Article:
HAPPY BIRTHDAY CANADA! Welcoming Diversity
Today we’re 142 years old and looking not too shabby. Yes, there’s always room for improvement, but Canada can still hold its head up high as a country that is tolerant, welcomes diversity and speaks up when it sees the repression of peoples’ rights in other countries. We’re a country of immigrants. But our demographic face has changed dramatically. In contrast to the heavy preponderance of immigrants from Europe and the United Kingdom for decades, Canada (like America) receives peoples increasingly from China, India, South Korea, Vietnam, Sri lanka, West Africa, and the list goes on. Toronto is now said to be the most racially diverse city in the world, where the percentage of visible minorities is about to become the majority. Of course, the distribution of newcomers to Canada (as with America) is lopsided. The Atlantic Provinces (where I lived for almost 30 years) is still heavily Caucasian, drawing a disproportionately small share of immigrants; the Prairie provinces are in a similar state. Regardless of where immigrants originate, we need to value what they bring Canada (and America) and to put in perspective the history of our two countries. Here’s my story, but one day – 30 years from now – a now 24 year old first generation Iranian-Canadian will be able to tell his or her story. And they’ll be proud to tell it.
Although I was born in Winnipeg (growing up in Montreal) my dad was born in Glasgow. Emigrating to Canada from Scotland at the age of three in 1920, my Dad moved to Winnipeg where his father worked as a supervisor in the Canadian National Railways shops in Transcona. After graduating from high school my dad worked as a machinist apprentice in the shops. When World War II broke out my dad wanted to join the Canadian navy; however, his father told him that he first had to complete his apprenticeship. In 1942, my dad joined the navy (which was for some strange reason a common occurrence among Praire boys), and served on two frigates on the Atlantic Ocean, escorting naval and merchant marine convoys. He was promoted to Chief Petty Officer, which is the non-commissioned officer in charge of the engine room (a good fit with his CNR apprenticeship).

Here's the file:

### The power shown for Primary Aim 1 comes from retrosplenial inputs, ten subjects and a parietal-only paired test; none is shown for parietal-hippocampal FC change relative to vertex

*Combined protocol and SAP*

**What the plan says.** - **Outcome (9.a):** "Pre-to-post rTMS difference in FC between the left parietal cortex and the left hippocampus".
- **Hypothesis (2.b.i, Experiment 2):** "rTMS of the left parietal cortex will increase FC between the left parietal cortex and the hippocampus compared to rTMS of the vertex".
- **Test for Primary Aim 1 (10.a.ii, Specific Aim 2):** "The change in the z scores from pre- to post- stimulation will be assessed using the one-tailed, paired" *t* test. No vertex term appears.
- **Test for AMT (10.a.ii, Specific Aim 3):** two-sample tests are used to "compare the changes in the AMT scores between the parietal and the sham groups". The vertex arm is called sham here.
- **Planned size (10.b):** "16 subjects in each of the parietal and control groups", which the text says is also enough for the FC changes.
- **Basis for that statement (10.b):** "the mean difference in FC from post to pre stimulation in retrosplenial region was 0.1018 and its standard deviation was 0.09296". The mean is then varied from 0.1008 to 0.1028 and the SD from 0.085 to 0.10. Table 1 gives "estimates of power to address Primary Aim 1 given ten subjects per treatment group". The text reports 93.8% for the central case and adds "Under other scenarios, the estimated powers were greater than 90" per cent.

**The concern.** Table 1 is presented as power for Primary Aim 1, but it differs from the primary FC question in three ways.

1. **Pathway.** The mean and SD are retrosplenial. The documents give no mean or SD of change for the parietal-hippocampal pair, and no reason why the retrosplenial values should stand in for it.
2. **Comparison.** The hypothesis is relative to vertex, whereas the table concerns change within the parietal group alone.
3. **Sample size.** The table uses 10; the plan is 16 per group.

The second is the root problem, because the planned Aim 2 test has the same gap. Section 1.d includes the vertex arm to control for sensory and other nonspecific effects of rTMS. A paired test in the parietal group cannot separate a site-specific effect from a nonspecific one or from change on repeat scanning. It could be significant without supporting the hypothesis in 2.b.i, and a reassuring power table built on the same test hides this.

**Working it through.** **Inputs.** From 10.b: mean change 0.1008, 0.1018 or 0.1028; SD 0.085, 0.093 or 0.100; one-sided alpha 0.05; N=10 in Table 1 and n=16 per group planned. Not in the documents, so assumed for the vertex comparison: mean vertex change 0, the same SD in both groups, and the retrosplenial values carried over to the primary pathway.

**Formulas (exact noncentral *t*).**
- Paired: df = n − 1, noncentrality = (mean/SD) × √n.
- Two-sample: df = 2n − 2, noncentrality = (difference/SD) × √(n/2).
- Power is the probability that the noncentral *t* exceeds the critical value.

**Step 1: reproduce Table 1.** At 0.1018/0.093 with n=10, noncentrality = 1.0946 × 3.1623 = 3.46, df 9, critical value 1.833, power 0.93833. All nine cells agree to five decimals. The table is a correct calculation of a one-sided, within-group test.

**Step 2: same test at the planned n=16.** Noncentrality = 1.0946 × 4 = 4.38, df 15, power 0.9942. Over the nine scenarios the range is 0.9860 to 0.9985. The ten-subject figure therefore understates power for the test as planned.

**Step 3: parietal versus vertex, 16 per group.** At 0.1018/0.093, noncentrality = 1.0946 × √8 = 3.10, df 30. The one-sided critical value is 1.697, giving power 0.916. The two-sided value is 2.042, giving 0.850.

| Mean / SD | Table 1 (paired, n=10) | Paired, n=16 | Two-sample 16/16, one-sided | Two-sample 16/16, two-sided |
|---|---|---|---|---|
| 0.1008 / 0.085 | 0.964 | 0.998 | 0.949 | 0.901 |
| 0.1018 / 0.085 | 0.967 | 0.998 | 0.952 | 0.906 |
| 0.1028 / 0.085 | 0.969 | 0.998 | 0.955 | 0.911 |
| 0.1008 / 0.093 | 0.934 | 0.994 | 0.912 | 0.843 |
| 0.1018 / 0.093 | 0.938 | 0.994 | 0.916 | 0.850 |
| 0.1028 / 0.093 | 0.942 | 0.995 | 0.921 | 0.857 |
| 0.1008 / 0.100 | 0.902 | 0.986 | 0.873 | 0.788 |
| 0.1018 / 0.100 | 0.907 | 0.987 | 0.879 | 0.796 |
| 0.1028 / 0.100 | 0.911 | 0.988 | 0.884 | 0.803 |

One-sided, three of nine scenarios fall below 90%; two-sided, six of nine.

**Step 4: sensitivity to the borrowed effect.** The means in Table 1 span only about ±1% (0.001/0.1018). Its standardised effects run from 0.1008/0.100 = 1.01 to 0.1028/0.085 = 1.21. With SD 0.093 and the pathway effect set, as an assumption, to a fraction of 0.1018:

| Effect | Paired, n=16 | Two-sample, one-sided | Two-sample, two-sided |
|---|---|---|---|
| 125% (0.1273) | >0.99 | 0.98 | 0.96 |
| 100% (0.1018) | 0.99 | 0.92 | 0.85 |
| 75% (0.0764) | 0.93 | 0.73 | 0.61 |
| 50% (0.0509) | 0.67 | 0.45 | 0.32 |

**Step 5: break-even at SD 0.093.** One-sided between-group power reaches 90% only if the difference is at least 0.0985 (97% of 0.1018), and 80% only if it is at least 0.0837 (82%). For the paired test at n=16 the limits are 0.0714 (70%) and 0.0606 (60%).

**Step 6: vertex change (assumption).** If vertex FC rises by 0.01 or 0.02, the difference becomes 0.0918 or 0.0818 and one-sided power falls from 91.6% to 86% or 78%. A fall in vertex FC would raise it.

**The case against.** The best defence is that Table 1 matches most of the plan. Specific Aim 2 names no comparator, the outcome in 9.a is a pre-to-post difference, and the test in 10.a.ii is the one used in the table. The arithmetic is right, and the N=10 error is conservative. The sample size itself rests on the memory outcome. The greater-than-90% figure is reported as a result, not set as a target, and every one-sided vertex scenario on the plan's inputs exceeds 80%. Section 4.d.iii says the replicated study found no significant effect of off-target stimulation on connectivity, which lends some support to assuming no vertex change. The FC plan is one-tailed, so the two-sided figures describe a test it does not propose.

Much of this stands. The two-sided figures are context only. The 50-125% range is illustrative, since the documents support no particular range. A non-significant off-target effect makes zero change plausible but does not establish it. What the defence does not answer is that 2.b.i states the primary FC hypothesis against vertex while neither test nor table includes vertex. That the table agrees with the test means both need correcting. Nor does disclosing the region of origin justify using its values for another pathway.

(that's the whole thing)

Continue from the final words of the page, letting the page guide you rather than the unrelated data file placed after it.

After ‘D’ Day my dad, like thousands of other Canadian Armed Forces personnel, immediately went to Vancouver to ready themselves for combat with the Japanese. The rest is history. After the War, many of those who served went to university. My dad earned a mechanical engineering degree and continued working for Canadian National. During the next four decades my dad worked in locomotives and rail systems for CNR, the Canadian Transport Commission and, finally, as a consultant. At his funeral in Fenruary 2006, one of his former bosses came up to me to extend his sympathy, and as he put it to me:” Your dad sure knew locomotives.” Indeed he did. Along the way, my dad worked in Zambia, Egypt, Pakistan, Uganda, Tanzania and Kenya, not to mention working all over North America. In fact, I first attended school in Battle Creek, Michegan when my dad was on an assignment with the Grand Trunk Railway.
This is just the story of one Canadian immigrant who served his country with distinction. There are hundreds of thousands of other stories. And as Canada’s (and America’s) demographic face changes, we need to put aside our prejudices and remember what has made our two countries so proud and so special. I personally look forward to hearing these new stories from now young immigrants when I’m in my eighties.
Happy Birthday, Canada; and a Happy Birthday to my American friends and relatives on July 4 when you celebrate your 233rd birthday.